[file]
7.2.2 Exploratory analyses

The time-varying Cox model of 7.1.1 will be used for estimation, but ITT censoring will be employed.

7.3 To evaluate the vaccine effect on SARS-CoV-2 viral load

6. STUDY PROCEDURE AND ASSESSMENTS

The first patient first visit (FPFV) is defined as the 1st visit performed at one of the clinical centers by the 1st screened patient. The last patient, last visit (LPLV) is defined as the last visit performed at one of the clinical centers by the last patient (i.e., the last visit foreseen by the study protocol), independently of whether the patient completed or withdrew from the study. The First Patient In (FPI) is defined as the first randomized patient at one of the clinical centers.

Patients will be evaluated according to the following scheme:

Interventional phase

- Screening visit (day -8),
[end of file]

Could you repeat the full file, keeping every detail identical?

7.2.2 Exploratory analyses

The time-varying Cox model of 7.1.1 will be used for estimation, but ITT censoring will be employed.

7.3 To evaluate the vaccine effect on SARS-CoV-2 viral load

6. STUDY PROCEDURE AND ASSESSMENTS

The first patient first visit (FPFV) is defined as the 1st visit performed at one of the clinical centers by the 1st screened patient. The last patient, last visit (LPLV) is defined as the last visit performed at one of the clinical centers by the last patient (i.e., the last visit foreseen by the study protocol), independently of whether the patient completed or withdrew from the study. The First Patient In (FPI) is defined as the first randomized patient at one of the clinical centers.

Patients will be evaluated according to the following scheme:

Interventional phase

- Screening visit (day -8),